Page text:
Slang Dictionary


Social Group Full display ...

Social Group: A four-wheeling group based in Oregon City.
Description: An online group of people, mostly males, who actively take trucks off road in order to test their trucks' limits. These men are friends from the Pacific Northwest. Though the age range is quite large, the average member is about 28 years old.
Student Name: Axmaker07

Entries for this Social Group...

1 A Sacrifice (Noun) Source: Comes from the phrase 'blood sacrifice,' traditionally linked with a religous death. . Meaning: When a person is injured while modifying a vehicle in any way, usually involving blood. In the four-wheeling world, there is a long-running joke about the existance of a four-wheeling god who demands at least one "sacrifice" or injury per truck modificaion. Context: Used when discussing how working on the truck went. Collected: 01/20/2007 by Student:Axmaker07.

2 Back-halfing (Verb) Source: The word back refers to the part of the vehicle that is being removed. Half is how much of the original truck is left in tact. Meaning: The process of modifying a truck by cutting the frame off behind the cab and replacing it with a tube frame or a flatbed. Context: Used when talking about future projects or past modifications made to a truck. Collected: 01/19/2007 by Student:Axmaker07.

3 Big Meats (Noun) Source: 'Big' keeps its typical meaning. The word 'Meat' has an unknown origin. Meaning: Larger than factory tires. Context: Normally used when tire diameter exceeds 35”. . Collected: 01/19/2007 by Student:Axmaker07.

4 Bootyfab (Noun) Source: The term 'booty' comes from the African American slang meaning ghetto or bad. 'Fab' is a shortened version of the word fabrication. Meaning: A poor quality fabrication job. Context: Use when making fun of a vehicle or the fabricator. Collected: 01/18/2007 by Student:Axmaker07.

5 Cancer Patient () Source: The word cancer keeps the meaning of an unwanted object attacking the host. The term patient is used to show the victim-state of the truck. Meaning: A truck that has rust. Context: Used when inspecting a truck for obvious problems or describing a vehicle to another person. Collected: 01/19/2007 by Student:Axmaker07.

6 Carnage (Noun) Source: The word carnage historically refers to a bloody and extensive slaughter. Meaning: Any damage done to a vehicle while on a trail. Context: Used in reference to what happened during a trip. Collected: 01/19/2007 by Student:Axmaker07.

7 Give 'er the Onion (Command/Request) Source: Origins unknown. Meaning: Apply gas in a quick but calculated manor. Context: Used on the trail by a person outside of the truck who is helping navigate. Collected: 01/20/2007 by Student:Axmaker07.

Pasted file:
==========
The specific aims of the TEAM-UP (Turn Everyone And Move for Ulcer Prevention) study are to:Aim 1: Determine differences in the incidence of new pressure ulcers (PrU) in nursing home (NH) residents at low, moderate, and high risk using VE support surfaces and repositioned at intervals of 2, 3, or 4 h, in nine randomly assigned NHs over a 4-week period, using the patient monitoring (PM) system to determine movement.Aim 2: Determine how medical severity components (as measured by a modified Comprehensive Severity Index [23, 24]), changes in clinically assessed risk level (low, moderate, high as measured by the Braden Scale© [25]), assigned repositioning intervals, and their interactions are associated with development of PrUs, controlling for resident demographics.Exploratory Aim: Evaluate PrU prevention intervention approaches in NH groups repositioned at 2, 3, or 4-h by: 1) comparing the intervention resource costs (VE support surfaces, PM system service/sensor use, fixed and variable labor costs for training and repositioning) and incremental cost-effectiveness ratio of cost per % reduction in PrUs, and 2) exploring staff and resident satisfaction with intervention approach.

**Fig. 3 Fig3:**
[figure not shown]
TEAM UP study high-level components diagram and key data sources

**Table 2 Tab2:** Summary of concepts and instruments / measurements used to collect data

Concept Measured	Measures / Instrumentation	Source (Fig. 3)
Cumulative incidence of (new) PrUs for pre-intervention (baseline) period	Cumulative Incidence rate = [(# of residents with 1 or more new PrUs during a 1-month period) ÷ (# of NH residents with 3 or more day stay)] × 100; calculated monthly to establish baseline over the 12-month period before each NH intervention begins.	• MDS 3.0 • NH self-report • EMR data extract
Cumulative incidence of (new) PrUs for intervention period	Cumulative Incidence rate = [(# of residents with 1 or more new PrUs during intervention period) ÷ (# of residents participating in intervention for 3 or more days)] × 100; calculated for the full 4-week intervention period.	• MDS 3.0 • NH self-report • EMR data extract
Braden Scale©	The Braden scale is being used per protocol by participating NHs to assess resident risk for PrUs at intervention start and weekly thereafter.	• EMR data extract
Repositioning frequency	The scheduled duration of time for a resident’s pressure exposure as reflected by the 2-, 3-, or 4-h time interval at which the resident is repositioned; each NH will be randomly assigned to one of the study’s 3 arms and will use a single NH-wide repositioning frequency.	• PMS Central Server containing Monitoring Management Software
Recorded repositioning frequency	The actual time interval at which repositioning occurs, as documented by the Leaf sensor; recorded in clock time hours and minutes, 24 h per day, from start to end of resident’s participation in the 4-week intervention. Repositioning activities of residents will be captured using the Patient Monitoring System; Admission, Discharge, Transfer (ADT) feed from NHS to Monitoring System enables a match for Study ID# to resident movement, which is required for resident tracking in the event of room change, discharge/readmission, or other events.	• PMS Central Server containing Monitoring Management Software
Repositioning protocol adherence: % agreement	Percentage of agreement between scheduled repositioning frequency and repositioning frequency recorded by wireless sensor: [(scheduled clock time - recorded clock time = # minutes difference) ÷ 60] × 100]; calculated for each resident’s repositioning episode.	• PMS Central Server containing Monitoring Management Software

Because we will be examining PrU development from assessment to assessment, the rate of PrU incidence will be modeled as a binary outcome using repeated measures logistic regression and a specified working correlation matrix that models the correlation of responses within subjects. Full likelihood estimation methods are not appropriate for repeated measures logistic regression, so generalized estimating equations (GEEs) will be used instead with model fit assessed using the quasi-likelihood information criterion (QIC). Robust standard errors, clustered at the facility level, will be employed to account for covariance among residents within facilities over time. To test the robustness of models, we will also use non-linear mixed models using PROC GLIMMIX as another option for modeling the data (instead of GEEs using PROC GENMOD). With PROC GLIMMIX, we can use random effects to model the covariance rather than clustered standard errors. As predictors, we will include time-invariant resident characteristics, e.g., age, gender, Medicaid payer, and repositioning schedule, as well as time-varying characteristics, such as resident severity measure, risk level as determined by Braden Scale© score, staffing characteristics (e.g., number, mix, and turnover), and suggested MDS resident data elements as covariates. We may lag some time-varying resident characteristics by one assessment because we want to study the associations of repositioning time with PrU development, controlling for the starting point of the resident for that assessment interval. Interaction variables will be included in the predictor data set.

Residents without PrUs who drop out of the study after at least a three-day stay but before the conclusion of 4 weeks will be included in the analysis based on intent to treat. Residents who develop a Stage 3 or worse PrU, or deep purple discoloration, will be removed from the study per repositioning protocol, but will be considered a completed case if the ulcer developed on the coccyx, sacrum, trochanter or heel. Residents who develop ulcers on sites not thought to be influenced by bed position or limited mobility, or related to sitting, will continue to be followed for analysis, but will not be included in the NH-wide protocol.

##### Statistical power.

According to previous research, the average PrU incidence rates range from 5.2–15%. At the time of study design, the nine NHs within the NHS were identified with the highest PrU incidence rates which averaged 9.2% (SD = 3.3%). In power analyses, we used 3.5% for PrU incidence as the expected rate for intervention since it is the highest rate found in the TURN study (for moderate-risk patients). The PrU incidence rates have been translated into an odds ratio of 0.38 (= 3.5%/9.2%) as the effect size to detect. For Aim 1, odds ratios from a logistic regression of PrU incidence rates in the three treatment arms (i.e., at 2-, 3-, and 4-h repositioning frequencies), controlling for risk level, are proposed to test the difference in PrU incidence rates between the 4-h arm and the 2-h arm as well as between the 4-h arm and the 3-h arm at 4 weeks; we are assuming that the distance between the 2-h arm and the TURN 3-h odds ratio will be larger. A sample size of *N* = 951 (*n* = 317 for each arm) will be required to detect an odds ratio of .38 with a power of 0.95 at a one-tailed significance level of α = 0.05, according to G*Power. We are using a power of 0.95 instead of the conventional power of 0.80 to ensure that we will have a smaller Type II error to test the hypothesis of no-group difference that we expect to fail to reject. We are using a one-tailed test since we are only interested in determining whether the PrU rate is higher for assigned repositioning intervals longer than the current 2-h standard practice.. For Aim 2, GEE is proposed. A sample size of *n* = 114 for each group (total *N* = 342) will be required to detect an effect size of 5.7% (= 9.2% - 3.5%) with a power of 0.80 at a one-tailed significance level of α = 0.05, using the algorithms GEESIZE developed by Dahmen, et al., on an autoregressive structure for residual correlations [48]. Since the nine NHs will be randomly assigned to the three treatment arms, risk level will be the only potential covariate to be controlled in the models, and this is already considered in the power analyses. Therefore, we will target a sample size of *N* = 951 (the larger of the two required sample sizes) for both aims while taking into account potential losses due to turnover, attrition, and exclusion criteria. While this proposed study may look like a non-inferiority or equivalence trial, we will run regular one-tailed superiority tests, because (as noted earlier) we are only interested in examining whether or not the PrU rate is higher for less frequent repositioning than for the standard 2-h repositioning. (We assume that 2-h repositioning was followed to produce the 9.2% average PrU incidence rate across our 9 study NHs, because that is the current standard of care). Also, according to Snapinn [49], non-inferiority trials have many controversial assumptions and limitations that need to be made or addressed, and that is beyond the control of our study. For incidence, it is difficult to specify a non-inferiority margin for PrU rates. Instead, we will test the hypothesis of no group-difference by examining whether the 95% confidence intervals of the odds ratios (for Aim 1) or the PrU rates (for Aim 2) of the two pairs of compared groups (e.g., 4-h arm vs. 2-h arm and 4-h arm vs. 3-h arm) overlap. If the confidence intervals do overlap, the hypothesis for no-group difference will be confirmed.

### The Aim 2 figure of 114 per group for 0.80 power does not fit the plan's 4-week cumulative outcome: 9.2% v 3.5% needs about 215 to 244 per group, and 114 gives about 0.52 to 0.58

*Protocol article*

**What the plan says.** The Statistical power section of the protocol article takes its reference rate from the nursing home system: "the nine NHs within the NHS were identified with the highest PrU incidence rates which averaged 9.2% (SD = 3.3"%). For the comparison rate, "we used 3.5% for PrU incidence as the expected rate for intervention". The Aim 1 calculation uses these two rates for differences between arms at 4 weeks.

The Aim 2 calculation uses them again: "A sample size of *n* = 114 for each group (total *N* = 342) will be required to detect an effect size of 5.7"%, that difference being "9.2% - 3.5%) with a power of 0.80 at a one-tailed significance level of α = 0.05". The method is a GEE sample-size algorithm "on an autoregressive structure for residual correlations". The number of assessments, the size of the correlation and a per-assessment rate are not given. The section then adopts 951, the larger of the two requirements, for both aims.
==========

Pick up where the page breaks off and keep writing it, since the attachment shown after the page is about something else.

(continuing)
8 Mallcrawler (Noun) Source: The mall is a known place when guys hang out to pick up women. Crawler refers to the term rock crawling which is a type of four-wheeling. Meaning: A four-wheeling vehicle that is only used for show. Context: Often used in four-wheeling groups about outsiders who use their vehicle for only showing off or looking nice. Collected: 01/17/2007 by Student:Axmaker07.

9 Pulling a Lee (Verb) Source: This term originates within the group. One of the guys, named Lee, has a hard time staying on his feet during trips. Meaning: Falling down for no apparent reason other than being clumsy. Context: Used by people who often go four-wheeling with Lee himself or have heard stories about Lee. Used in a joking manor. Collected: 01/18/2007 by Student:Axmaker07.

10 Sas (Verb) Source: The term Sas was derived by making the phrase "Solid Axle Swap" and acronym and then pronouncing the . Meaning: Refers to a Solid Axle Swap. The process of replacing a factory independent suspension with a solid/live axle from an alternate vehicle. . Context: Used when talking about future projects or past modifications made to a truck. Collected: 01/17/2007 by Student:Axmaker07.

11 Spotter (Noun) Source: Comes from the term 'to spot' as in to see. Meaning: An appointed person who stands outside the vehicle and gives the driver directions about how to drive when the driver is in a difficult position. Context: Used as a title. Collected: 01/18/2007 by Student:Axmaker07.

12 Webwheeler (Noun) Source: The term 'web' is a slang word for the internet. The internet is where they think the fakes come from. Wheeler is what the people are trying to be. Meaning: A person who poses as a fourwheeler but does not actually participate in the sport. Context: Mostly, but not limited to online users. Can also be a person who does modifications to his truck but never takes it out on a trail. Collected: 01/20/2007 by Student:Axmaker07.